The thing about greatness is you know it when you see it.

In 1992 I watched the Utah Jazz beat the Chicago Bulls in triple overtime at the Delta Center in Salt Lake City. Michael Jordan had an off night. But he still scored 34 points and pulled down 13 rebounds before getting kicked out of the game for arguing a call during the second overtime.

For nearly four hours, I couldn’t take my eyes off him. I watched his every move. The way he stretched before the game. How he interacted with his teammates, yet stared down the younger Jazz players. Even the way he runs the court is different.

Over 19,000 people filled the sold-out arena, and most of them were Jazz fans. But the thousands of camera flashes I saw that night were no doubt aimed at number 23. Outside of the playoffs, he’d be in Salt Lake only once a year.

I, like most everyone in attendance that night, cheered for the Jazz. But I was in awe of Jordan.  I knew I was watching the best basketball player on the planet.  The game itself was secondary. Although I didn’t know it at the time, it would be the only time I’d see him in person.

The felt the same way when I watched Tracy Chapman sing Talkin About a Revolution at Benaroya Hall in Seattle. Gives me chills thinking back to that day nearly 12 years ago. Tracy took the stage wearing a black jacket and matching jeans. Even the guitar slung over her should was black.

I didn’t take my eyes off her for over two hours, because I knew I was watching and listening to greatness and I didn’t want to miss a single note.

As it was watching Jordan, I knew I’d probably never experience anything similar in person in my lifetime again, and I haven’t.

Although I’ve never seen Steve Jobs in person, I’ve watched him introduce dozens of new Apple products in a manner unlike anyone else.

I’d never owned a single Apple product until October of 2005 when the fifth general iPod was released. Because of Jobs, I had to have it. He described it as if it were a work of art. Something that should be behind glass, but instead fits in my pocket and holds my entire music library.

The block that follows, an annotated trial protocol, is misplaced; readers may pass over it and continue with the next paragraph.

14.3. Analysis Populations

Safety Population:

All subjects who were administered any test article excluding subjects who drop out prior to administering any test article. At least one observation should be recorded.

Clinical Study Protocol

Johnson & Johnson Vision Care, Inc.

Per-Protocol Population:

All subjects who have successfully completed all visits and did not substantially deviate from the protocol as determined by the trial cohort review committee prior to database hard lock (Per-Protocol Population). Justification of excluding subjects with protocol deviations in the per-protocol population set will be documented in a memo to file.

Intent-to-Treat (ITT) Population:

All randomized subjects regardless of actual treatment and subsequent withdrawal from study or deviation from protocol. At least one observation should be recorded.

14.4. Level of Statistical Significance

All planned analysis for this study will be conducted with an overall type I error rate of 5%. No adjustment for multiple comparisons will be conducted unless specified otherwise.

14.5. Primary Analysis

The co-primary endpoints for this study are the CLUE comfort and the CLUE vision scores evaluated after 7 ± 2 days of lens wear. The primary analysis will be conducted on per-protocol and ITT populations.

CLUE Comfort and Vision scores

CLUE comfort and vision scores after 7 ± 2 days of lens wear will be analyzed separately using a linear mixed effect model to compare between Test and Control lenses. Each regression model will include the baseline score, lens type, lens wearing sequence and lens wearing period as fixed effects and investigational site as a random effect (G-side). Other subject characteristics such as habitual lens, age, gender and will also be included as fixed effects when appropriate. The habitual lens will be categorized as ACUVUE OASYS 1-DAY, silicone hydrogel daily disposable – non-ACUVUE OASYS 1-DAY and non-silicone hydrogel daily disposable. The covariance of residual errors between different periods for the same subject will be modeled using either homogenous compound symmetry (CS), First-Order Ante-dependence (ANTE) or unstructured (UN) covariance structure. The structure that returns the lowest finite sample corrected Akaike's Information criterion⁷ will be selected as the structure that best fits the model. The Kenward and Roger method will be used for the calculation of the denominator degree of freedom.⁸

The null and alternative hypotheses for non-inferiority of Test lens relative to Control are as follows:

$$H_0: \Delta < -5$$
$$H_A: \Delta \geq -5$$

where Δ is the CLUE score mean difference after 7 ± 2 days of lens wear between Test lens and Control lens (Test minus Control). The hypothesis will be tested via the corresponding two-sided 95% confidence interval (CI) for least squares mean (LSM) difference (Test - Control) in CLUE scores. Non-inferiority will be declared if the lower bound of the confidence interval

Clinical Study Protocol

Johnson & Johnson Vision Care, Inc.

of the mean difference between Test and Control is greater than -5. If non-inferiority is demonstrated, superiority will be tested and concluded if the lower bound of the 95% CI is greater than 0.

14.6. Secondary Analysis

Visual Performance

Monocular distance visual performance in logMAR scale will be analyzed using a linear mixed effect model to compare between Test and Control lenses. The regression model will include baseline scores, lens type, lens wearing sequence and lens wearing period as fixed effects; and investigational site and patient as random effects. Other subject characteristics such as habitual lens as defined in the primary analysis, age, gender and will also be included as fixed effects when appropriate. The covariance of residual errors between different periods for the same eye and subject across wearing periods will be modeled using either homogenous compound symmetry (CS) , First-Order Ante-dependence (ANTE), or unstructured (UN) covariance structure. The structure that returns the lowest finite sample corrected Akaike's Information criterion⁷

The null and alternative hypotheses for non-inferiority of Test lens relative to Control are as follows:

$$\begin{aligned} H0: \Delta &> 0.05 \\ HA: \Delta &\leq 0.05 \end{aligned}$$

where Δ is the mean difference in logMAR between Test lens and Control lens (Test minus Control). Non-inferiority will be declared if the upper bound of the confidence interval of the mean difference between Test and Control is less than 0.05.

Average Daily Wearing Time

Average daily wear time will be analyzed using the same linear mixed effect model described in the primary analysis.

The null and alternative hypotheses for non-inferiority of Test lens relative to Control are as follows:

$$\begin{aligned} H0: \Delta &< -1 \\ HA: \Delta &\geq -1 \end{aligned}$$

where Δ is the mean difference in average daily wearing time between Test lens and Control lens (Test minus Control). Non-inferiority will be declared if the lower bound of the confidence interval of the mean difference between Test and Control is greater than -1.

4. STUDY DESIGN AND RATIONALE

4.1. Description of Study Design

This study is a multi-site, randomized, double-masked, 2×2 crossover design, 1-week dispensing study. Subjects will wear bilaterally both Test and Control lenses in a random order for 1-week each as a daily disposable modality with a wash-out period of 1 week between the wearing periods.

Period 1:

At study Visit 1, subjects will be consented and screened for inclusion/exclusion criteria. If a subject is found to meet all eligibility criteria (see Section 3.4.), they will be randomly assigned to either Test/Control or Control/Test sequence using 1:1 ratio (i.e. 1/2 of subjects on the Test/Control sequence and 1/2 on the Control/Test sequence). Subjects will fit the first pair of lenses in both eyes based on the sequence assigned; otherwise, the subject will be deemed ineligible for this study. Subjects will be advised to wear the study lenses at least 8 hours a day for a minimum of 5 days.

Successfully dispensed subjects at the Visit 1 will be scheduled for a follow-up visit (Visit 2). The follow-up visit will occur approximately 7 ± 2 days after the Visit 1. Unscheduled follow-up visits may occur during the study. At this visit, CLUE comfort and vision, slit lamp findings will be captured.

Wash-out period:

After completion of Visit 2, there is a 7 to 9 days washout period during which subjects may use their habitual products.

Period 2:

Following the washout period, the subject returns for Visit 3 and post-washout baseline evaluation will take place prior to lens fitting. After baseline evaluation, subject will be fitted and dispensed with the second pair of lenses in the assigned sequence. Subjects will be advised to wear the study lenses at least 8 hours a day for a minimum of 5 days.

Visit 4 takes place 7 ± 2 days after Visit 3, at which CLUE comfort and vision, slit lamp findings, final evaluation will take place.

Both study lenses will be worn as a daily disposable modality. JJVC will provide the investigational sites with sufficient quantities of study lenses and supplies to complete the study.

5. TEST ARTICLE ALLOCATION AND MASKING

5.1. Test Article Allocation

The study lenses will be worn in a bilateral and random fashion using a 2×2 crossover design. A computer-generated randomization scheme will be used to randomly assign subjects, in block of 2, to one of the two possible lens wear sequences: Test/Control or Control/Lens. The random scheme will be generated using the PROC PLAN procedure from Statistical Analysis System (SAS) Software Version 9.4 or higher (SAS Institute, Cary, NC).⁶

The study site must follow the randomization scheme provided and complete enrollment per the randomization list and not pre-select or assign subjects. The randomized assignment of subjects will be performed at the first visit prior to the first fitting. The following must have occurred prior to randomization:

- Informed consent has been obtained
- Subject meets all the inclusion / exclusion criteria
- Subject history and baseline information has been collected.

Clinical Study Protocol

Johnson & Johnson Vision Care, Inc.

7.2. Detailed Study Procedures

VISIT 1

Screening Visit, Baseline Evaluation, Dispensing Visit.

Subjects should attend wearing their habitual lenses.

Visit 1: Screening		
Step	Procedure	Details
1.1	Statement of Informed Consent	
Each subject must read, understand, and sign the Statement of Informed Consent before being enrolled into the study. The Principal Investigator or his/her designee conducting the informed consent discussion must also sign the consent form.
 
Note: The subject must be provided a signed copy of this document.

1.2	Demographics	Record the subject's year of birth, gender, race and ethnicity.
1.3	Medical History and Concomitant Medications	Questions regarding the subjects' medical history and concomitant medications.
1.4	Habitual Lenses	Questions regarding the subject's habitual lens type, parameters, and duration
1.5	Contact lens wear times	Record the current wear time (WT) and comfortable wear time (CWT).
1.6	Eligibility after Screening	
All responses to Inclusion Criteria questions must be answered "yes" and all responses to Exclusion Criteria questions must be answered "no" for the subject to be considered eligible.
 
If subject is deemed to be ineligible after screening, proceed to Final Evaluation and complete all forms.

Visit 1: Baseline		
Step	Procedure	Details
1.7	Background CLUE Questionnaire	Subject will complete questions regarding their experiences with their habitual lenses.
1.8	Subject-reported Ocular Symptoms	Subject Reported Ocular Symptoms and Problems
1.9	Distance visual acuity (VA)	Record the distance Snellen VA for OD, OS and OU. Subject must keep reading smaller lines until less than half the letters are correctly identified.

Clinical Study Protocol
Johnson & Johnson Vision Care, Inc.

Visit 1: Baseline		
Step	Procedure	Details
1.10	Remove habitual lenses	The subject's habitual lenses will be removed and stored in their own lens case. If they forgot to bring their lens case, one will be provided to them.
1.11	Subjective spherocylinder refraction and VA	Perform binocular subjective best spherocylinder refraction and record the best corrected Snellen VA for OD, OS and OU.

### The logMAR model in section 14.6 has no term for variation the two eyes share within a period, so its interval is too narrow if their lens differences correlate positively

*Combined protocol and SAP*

I worked at Microsoft in various positions for 10 years and listened to Bill Gates speak dozens of times. Yet, I never felt compelled to purchase anything he’s introduced because he said it was great. Gates always spoke to the OEM, partner or “information worker”. But Jobs spoke to me. His excitement about the iPod won me over. So at lunch on the day it was released, I plunked down $399 for the 60 gig model.

That first iPod purchase has lead to so many more I’ve lost count. My family has owned five iPhones and two iPads and there’s no doubt the three Windows PCs in our home will eventually be replaced with Apple products.

Jobs falls into the greatness category, and I have no doubt I’ll be telling my kids about him just as I’ll tell them about Jordan and Chapman.

2 thoughts on “Greatness

  1. Welcome to the cult. 😉

    I’m kidding of course. I had a similar transition from Windows to Mac – also worked at Microsoft. I can’t imagine going back to either unless I have no choice.

    People make fun of my devotion to all things Apple, but it is such a nice change to work with machines and software that work almost perfectly that I don’t care.


  2. I agree completely. And Jobs wasn’t kidding about Apple’s products. There’s something intuitive about them that I’ve rarely experienced with other products.

    There isn’t enough greatness in the world today. We need more like Ben Franklin, Thomas Edison, Winston Churchill.


Comments are closed.